When designing for the built environment – its structures and surrounding spaces – the movement of people through, between and around these structures is paramount to its functioning successfully. At the level of urban design, effective and comfortable connections between people and spaces can ensure investment in and the enjoyment of an area, with all the economic and social benefits this entails. Within buildings, these spatial relationships can translate to improved health, wellbeing and productivity.
At Foster + Partners, we draw on the expertise of a variety of disciplines and industries in order to design more efficiently, sustainably and effectively. For this reason, a number of our projects have applied a set of theories and methods that directly address the movement of people within the built environment. Developed by University College London during the 1970s, space syntax studies how spatial elements – streets and squares in a city, or rooms and corridors in a building – are interconnected in a spatial network, and how the resulting system influences people’s movement and visibility within this network. Using surveys, data analysis and computer forecasting, the Space Syntax Laboratory has subsequently developed models that can be used to inform and shape design for optimal end-user benefit.
So far, these forecasting models have proven most effective at the level of urban design. But perhaps unsurprisingly, movement patterns within buildings are very different to those in outdoor spaces. Unlike in urban areas, where users’ movements are relatively random and predominantly directed by the spatial configuration, buildings are affected by a host of different factors, such as the distribution of focal points of interest in offices (such as tea points or water coolers) or the irregular and dynamic working patterns of doctors and nurses in hospitals. Current assessment models have not so far taken these variables into account; however, their integration could have the potential to markedly improve layout design in these areas.
It is within the area of hospital design specifically that I have focused my research over the last few years. As recent events have demonstrated, the importance of a robust, well-functioning and successful healthcare system – of which its architecture is a significant part – is essential to the survival and thriving of society. Past priorities in healthcare design have largely focused on environmental factors that are known to contribute to patient recovery, such as certain aesthetic properties (colours and textures) and sensory stimuli (light and temperature). However more recent research has directed the focus towards healthcare providers, and how their environment affects their work process, and subsequently the quality of care they provide.
Studies have shown that interaction and communication with fellow employees is essential to the effective functioning of medical professionals – healthcare is a distinctly collaborative effort, based on the exchange of knowledge, mutual trust and cooperation. As designers of the spatial configuration in which these workers operate, we have the ability to encourage and nurture such exchanges – and using analysis tools such as space syntax can help us to do so. In a bid to expand the collective and analytical capabilities of the methodology within buildings, I spent several years studying the movements of healthcare workers in various NHS hospitals across England. The aim being to generate a new tool for designing optimal spatial configurations for nurses and patients that architects might harness in their shaping of our future healthcare environments.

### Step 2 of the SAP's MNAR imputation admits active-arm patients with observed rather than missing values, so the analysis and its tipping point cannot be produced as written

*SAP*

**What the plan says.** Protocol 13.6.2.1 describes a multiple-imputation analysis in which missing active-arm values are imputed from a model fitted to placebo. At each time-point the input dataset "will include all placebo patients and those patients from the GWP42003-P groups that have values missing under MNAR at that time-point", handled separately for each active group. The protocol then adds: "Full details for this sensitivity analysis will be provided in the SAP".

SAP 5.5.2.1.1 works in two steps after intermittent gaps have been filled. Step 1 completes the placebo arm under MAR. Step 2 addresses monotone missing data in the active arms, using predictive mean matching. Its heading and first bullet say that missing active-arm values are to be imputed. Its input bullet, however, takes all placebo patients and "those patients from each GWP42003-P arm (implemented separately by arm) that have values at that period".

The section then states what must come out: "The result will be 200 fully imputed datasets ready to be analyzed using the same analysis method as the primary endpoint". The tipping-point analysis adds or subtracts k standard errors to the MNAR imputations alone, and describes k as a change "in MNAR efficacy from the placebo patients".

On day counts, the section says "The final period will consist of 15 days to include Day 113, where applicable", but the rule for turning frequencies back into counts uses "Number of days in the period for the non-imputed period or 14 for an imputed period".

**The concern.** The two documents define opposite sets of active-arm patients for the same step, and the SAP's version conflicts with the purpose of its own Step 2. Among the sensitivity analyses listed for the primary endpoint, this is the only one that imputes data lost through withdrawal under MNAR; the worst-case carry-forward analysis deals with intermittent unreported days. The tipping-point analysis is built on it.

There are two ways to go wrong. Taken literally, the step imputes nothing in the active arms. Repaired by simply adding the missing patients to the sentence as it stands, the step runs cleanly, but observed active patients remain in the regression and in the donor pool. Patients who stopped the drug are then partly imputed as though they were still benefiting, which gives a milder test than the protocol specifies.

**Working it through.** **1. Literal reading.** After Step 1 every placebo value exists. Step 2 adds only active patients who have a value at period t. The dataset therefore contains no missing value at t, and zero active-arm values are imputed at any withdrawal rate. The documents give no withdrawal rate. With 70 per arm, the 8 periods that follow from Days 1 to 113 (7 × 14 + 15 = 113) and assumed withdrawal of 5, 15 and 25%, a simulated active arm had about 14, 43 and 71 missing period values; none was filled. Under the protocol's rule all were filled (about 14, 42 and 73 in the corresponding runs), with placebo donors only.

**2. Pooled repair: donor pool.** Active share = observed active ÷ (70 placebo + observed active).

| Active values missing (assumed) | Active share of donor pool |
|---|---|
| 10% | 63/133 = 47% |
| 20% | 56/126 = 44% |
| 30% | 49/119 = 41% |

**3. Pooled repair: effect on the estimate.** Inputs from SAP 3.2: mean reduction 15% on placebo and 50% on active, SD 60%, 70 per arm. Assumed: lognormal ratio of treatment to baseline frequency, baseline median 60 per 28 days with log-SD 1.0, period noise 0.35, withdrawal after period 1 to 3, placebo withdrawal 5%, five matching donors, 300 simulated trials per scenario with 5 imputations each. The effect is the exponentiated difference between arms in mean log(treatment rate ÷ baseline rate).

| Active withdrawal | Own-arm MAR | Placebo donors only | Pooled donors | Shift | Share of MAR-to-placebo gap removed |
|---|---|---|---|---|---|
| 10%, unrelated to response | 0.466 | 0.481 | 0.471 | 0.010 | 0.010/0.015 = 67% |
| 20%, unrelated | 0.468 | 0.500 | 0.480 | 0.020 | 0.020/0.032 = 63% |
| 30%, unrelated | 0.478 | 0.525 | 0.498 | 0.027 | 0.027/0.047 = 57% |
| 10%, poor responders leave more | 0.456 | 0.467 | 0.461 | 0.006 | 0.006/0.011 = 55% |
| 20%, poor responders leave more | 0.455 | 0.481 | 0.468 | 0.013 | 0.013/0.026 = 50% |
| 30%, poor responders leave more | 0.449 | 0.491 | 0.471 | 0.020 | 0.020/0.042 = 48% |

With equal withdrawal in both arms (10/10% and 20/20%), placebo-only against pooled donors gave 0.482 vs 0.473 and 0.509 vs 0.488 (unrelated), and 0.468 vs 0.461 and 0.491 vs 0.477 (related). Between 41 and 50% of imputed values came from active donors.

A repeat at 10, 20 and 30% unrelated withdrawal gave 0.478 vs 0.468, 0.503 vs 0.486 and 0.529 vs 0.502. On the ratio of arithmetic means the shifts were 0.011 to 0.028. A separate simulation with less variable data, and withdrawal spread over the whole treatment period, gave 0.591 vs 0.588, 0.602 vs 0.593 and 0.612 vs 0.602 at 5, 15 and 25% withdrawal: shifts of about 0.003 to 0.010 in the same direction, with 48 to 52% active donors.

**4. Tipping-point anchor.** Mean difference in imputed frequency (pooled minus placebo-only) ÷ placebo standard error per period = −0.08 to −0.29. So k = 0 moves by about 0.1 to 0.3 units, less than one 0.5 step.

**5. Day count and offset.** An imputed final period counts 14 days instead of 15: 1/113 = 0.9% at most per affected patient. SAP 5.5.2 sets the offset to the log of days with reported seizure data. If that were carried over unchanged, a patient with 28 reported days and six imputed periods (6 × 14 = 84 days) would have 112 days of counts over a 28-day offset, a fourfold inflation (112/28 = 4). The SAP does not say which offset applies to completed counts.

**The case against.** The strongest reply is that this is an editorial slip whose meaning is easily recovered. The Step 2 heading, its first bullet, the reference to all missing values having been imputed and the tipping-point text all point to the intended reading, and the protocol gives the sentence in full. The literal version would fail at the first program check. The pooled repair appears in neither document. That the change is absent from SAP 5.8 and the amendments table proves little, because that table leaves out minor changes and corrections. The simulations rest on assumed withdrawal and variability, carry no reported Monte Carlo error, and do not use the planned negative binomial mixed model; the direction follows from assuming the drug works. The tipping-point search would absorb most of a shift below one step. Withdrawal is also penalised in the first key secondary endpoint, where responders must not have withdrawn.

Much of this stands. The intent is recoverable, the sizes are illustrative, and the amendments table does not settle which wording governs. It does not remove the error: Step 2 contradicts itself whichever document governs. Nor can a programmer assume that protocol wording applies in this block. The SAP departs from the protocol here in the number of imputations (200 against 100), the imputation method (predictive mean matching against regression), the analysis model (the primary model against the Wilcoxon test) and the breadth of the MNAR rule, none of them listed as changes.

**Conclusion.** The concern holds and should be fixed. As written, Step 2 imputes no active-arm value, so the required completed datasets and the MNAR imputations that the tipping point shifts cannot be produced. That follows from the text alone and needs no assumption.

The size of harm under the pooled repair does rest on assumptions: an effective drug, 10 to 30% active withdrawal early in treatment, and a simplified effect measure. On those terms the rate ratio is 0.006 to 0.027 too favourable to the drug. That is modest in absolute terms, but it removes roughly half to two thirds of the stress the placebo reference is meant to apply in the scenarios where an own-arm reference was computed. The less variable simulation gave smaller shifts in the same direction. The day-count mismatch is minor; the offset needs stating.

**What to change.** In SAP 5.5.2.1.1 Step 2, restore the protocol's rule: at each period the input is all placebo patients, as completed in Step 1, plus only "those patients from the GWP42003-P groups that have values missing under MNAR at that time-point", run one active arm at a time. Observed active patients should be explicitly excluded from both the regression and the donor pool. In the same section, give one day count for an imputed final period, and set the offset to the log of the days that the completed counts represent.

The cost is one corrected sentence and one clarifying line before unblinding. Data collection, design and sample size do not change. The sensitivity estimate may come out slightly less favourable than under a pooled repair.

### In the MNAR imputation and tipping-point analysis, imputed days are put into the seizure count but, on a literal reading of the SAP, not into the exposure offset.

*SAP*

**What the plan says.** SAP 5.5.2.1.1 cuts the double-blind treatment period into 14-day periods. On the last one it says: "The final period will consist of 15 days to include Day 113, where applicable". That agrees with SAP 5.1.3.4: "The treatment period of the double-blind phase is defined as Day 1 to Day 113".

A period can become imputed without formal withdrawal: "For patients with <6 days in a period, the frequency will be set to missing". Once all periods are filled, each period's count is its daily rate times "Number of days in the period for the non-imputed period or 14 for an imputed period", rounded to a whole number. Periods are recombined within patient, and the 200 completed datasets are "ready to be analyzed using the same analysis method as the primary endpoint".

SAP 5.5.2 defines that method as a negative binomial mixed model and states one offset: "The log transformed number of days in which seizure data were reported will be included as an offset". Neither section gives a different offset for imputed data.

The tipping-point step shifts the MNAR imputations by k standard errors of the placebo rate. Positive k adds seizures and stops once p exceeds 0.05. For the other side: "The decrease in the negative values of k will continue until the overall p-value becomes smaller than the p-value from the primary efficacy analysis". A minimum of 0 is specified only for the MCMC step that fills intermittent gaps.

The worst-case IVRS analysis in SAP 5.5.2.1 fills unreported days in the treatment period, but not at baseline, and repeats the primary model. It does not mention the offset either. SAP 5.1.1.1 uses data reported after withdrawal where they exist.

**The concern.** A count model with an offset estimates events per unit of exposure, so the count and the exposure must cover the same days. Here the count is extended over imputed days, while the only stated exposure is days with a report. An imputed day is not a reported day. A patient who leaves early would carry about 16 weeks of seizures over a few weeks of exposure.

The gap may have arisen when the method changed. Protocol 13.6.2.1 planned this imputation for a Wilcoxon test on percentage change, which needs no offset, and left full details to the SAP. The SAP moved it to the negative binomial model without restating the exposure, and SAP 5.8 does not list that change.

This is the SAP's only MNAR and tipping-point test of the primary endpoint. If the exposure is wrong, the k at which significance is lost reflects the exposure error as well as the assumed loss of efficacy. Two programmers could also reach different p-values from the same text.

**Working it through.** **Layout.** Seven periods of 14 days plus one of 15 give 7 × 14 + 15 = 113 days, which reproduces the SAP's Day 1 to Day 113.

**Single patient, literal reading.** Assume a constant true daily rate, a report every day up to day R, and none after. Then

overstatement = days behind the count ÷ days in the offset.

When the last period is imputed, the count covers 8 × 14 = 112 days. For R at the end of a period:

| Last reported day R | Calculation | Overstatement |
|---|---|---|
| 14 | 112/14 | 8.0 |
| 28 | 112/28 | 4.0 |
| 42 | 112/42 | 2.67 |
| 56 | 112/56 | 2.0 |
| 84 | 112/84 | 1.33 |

The layout of a space has a direct impact on how people move about in the resulting configuration, and in turn how they experience it. When designing buildings or urban spaces, we can use analysis models like space syntax to quantify a space and assess how complex or simple a layout proposal is in terms of the connections and distances between spaces. We can determine areas of high connectivity or isolation and subsequently integration and segregation. Professor Bill Hillier – founder of the Space Syntax Laboratory – and his colleagues found that more connected, integrated urban spaces attract more people, and as a result retailers and other such economically or socially driven initiatives are positioned to take advantage of their presence.
Similarly, predicting the movement and behaviour of people within a building type can help us design a system that best complements its function. For example, in office buildings it is important to combine both connected, integrated spaces with more private, segregated spaces. Integrated areas foster social interactions and the exchange of ideas and knowledge, while segregated areas are useful for work that requires focus and minimal distraction. This variety caters not only to different task types, but similarly different worker preferences, which can have a direct effect on employee wellbeing and productivity.